NEW YORK (
) -- As President Obama's focus shifts from a faltering health care initiative to the economy, major pharmaceutical manufacturers will have some breathing room.
Investors interested on adding a pharma-focused holding to their portfolios should consider either
iShares S&P Global Healthcare
iShares Dow Jones US Pharmaceuticals
While the president reaffirmed his commitment to health care reform in the latter portion of last night's speech, the majority of the State of the Union address was devoted to the economy and job creation. The recent
defeat in Massachusetts
, coupled with unemployment concerns, should help keep the heat off pharma in the short term.
Both IXJ and IHE have benefited over the last three months as a major U.S. health care overhaul became less certain. During the three-month period ended Jan. 27, IXJ and IHE rose 8.85% and 12.10% respectively.
U.S.-focused IHE has benefited the most from the faltering support for Obama's plan, but both funds focus on many of the
same major drug companies
. Johnson & Johnson (JNJ) and Pfizer (PFE) are the top two holdings in both IHE and IXJ.
Johnson & Johnson's diversified business structure and strong pipeline will help to power both IHE and IXJ in the months ahead. A wide range of business segments has helped to keep this firm afloat in rocky markets, while a pipeline with promising drugs for pain, arthritis and cardiovascular products, should keep JNJ trending upward as baby boomers age.
The recent acquisition of Wyeth, coupled with a strong dividend, should help to keep Pfizer in favor with investors in the months ahead. While the acquisition of Wyeth will help PFE to offset losses from patent expirations, a 4% dividend (as of December 2009) will help investors to hold on.
Investors looking for a more global portfolio can benefit from a wide range of companies in IXJ's roster. More than 61% of IXJ's holdings are U.S.-traded companies, but this portfolio offers exposure to global giants like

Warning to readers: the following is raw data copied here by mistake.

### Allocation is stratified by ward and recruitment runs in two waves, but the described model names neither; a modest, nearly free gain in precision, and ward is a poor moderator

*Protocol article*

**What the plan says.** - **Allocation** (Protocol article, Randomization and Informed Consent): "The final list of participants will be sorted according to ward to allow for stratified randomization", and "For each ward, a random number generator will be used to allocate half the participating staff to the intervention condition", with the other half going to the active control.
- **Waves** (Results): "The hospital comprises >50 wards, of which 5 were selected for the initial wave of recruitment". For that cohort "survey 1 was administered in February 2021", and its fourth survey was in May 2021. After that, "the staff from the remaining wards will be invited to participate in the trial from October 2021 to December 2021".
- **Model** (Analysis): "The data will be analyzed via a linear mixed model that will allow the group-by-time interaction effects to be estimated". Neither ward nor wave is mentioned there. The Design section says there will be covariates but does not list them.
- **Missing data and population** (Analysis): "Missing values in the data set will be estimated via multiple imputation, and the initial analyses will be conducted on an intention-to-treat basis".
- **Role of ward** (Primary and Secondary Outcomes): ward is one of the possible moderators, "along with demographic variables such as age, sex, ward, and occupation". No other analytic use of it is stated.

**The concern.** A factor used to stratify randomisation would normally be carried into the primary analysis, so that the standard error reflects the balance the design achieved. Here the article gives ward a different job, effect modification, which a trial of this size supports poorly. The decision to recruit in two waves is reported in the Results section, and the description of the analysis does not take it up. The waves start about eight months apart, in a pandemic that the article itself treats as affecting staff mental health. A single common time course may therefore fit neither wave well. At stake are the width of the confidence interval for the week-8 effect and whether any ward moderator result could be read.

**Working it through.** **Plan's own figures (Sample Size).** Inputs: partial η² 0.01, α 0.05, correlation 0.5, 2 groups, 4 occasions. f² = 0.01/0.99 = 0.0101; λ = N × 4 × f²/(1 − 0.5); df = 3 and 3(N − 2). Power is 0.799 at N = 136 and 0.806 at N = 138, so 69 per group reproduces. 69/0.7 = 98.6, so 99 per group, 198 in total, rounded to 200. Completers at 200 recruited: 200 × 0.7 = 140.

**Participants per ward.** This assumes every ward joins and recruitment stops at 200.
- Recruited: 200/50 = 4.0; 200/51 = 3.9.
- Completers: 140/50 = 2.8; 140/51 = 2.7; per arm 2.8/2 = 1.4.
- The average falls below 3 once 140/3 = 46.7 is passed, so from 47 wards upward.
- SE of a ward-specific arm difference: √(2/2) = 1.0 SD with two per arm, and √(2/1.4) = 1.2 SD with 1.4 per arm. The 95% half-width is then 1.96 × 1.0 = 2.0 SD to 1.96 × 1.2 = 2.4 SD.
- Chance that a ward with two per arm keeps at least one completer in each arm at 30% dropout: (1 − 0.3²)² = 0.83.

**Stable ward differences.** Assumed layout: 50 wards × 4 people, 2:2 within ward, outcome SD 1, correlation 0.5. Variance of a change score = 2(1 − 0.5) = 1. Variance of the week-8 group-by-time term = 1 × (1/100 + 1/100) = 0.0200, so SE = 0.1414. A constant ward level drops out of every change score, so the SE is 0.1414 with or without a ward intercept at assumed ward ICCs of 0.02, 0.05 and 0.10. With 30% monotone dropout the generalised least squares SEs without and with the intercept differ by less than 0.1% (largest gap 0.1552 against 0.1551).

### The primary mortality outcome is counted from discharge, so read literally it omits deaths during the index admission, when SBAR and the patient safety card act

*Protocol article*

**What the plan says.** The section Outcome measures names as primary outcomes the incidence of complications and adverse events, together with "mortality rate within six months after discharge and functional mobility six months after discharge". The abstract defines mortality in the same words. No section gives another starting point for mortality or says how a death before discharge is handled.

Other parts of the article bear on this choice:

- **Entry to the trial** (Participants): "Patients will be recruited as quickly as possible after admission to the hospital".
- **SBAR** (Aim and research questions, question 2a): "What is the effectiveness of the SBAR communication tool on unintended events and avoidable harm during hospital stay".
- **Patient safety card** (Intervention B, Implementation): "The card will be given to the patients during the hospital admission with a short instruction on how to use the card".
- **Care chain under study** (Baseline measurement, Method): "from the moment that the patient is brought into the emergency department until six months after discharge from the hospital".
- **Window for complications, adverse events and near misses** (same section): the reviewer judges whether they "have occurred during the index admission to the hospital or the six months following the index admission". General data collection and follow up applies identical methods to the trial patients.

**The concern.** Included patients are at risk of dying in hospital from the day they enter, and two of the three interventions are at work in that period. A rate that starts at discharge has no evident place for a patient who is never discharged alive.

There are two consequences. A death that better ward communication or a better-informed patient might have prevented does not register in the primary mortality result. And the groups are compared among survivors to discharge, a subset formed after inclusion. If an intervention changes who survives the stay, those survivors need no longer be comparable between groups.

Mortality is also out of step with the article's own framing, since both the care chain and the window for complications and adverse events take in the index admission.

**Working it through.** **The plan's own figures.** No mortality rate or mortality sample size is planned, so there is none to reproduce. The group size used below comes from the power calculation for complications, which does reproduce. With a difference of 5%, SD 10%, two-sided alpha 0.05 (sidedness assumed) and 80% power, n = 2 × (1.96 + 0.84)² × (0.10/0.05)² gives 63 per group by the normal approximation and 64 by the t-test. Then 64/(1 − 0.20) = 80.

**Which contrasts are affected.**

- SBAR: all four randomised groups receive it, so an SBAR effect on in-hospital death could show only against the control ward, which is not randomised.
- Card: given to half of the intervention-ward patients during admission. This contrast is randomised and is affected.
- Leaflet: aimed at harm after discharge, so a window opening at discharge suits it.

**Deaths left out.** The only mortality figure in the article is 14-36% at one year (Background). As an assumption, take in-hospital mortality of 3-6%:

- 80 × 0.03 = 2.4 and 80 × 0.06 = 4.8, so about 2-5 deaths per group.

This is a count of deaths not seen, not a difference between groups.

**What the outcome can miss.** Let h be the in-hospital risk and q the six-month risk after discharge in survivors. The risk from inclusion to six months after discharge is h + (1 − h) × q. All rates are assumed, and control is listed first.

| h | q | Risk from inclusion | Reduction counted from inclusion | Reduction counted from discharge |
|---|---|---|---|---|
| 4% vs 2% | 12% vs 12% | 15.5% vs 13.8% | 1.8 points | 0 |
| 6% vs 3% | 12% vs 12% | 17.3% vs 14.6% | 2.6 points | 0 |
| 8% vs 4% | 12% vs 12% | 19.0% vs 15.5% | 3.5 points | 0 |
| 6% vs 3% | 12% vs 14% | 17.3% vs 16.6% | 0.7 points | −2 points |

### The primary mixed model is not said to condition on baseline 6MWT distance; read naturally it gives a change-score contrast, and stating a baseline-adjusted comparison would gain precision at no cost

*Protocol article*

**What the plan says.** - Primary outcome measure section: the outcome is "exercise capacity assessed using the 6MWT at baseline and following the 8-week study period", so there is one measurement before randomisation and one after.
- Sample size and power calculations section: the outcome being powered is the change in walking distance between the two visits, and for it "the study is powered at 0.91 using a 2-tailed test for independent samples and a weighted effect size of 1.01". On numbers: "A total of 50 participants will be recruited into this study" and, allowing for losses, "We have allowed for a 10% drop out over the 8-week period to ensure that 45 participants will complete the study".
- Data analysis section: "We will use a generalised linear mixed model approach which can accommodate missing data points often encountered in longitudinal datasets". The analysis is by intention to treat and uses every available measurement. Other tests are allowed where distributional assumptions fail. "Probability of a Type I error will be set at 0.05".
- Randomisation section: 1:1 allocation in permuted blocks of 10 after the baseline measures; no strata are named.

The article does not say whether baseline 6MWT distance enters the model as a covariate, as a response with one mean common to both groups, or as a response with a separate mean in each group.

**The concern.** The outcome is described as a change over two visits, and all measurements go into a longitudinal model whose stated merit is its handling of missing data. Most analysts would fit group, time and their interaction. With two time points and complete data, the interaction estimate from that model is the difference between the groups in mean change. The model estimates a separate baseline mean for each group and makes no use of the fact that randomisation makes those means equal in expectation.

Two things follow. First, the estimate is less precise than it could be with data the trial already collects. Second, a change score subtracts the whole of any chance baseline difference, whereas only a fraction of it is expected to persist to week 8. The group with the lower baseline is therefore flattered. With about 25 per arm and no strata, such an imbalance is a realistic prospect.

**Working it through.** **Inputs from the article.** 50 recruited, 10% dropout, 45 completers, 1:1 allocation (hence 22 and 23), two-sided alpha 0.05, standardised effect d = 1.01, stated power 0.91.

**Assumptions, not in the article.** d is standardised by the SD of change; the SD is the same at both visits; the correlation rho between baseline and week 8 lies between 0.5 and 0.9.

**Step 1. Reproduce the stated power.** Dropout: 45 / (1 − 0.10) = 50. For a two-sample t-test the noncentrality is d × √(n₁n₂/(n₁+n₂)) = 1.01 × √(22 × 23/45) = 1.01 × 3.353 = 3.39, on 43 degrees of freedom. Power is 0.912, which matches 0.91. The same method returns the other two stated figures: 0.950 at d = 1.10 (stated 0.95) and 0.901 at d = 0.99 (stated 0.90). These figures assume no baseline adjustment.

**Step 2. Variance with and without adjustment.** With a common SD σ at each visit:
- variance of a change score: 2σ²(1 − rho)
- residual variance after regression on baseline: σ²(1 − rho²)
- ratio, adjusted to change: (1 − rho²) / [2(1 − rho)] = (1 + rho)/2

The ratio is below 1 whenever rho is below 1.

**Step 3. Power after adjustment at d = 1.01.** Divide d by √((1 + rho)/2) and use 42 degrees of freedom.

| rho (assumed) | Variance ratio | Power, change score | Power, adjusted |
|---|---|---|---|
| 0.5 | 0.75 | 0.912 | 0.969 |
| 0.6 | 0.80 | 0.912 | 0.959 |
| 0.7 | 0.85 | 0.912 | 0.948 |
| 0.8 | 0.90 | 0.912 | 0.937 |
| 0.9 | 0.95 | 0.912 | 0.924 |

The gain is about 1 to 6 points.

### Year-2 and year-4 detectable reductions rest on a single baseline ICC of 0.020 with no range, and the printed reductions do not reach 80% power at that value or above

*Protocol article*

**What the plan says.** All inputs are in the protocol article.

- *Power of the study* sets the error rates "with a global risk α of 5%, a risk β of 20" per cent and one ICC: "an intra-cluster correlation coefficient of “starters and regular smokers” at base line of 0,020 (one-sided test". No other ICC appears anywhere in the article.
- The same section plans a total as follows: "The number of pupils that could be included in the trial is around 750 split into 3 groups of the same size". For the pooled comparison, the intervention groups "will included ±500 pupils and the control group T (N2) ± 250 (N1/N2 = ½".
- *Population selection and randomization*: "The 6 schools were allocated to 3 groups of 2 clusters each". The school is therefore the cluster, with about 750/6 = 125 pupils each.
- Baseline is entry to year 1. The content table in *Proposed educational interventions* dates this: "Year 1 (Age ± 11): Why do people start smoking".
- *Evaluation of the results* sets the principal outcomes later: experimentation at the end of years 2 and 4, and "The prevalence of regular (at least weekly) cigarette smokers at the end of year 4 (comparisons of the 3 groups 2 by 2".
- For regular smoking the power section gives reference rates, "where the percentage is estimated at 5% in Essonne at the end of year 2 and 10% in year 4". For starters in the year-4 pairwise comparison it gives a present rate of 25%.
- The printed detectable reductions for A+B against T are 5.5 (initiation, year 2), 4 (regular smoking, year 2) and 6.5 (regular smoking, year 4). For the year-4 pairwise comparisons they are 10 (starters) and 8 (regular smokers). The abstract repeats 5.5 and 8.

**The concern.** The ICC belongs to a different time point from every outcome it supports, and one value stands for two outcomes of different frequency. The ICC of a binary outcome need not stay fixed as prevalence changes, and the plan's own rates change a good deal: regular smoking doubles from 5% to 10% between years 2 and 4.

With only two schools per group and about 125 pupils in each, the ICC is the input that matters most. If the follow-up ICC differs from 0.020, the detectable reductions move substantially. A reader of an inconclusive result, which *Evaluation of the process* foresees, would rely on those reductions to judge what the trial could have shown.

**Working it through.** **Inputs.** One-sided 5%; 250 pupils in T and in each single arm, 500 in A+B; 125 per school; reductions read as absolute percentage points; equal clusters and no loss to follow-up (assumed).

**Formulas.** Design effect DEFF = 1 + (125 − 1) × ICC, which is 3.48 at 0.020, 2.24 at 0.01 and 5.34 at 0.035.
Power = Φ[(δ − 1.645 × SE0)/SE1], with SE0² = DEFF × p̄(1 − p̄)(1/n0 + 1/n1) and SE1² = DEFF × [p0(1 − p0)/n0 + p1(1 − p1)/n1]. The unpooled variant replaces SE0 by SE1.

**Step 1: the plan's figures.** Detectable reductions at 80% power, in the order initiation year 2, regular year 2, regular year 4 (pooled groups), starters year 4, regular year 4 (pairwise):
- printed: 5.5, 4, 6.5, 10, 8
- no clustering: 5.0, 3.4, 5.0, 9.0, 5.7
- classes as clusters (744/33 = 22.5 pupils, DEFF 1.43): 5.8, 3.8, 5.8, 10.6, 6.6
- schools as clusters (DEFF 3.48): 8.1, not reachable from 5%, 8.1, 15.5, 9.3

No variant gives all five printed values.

. AZN, in particular, has a strong pipeline of drugs that should resonate with baby boomers.
Whether you're looking for a pure play on U.S. pharma firms or exposure to the global market, IXJ and IHE have the focus and liquidity to make these ETFs trade-able. IHE has 33 holdings and an expense ratio of 0.48, while IXJ has 81 holdings and an expense ratio of 0.48.
While pharma has already recovered significantly in recent months, there is still room for growth as health care shifts out of the regulatory spotlight. Both IXJ and IHE should benefit from this transition over the next few months.
IHE is a holding in my ETF Action portfolio, helping followers to make gains in recent weeks.
-- Written by Don Dion in Williamstown, Mass.
At the time of publication, Dion Money Management owns iShares Dow Jones US Pharmaceuticals.
Don Dion is president and founder of
, a fee-based investment advisory firm to affluent individuals, families and nonprofit organizations, where he is responsible for setting investment policy, creating custom portfolios and overseeing the performance of client accounts. Founded in 1996 and based in Williamstown, Mass., Dion Money Management manages assets for clients in 49 states and 11 countries. Dion is a licensed attorney in Massachusetts and Maine and has more than 25 years' experience working in the financial markets, having founded and run two publicly traded companies before establishing Dion Money Management.
Dion also is publisher of the Fidelity Independent Adviser family of newsletters, which provides to a broad range of investors his commentary on the financial markets, with a specific emphasis on mutual funds and exchange-traded funds. With more than 100,000 subscribers in the U.S. and 29 other countries, Fidelity Independent Adviser publishes six monthly newsletters and three weekly newsletters. Its flagship publication, Fidelity Independent Adviser, has been published monthly for 11 years and reaches 40,000 subscribers.